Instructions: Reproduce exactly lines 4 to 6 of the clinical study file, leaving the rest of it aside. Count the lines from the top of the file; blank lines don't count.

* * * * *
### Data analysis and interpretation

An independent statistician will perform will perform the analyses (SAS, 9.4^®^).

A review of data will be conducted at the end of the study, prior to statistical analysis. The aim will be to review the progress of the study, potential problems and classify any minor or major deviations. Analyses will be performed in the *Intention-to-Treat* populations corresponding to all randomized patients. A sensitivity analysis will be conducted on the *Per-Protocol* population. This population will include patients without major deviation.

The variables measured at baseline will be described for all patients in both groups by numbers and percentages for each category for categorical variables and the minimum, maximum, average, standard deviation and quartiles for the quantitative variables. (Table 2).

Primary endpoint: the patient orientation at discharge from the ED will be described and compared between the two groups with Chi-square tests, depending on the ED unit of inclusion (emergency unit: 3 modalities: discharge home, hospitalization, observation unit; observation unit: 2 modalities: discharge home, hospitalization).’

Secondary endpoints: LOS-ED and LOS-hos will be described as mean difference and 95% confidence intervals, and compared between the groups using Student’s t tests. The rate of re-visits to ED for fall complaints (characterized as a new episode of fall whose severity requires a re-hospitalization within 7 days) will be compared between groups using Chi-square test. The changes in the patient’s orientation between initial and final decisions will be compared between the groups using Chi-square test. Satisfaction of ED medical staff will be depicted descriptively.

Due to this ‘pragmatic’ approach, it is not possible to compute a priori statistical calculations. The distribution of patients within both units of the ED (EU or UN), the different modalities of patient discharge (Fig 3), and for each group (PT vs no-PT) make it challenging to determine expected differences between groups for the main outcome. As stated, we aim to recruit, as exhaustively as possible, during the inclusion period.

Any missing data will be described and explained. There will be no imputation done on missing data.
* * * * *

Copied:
The variables measured at baseline will be described for all patients in both groups by numbers and percentages for each category for categorical variables and the minimum, maximum, average, standard deviation and quartiles for the quantitative variables. (Table 2).

Primary endpoint: the patient orientation at discharge from the ED will be described and compared between the two groups with Chi-square tests, depending on the ED unit of inclusion (emergency unit: 3 modalities: discharge home, hospitalization, observation unit; observation unit: 2 modalities: discharge home, hospitalization).’

Secondary endpoints: LOS-ED and LOS-hos will be described as mean difference and 95% confidence intervals, and compared between the groups using Student’s t tests. The rate of re-visits to ED for fall complaints (characterized as a new episode of fall whose severity requires a re-hospitalization within 7 days) will be compared between groups using Chi-square test. The changes in the patient’s orientation between initial and final decisions will be compared between the groups using Chi-square test. Satisfaction of ED medical staff will be depicted descriptively.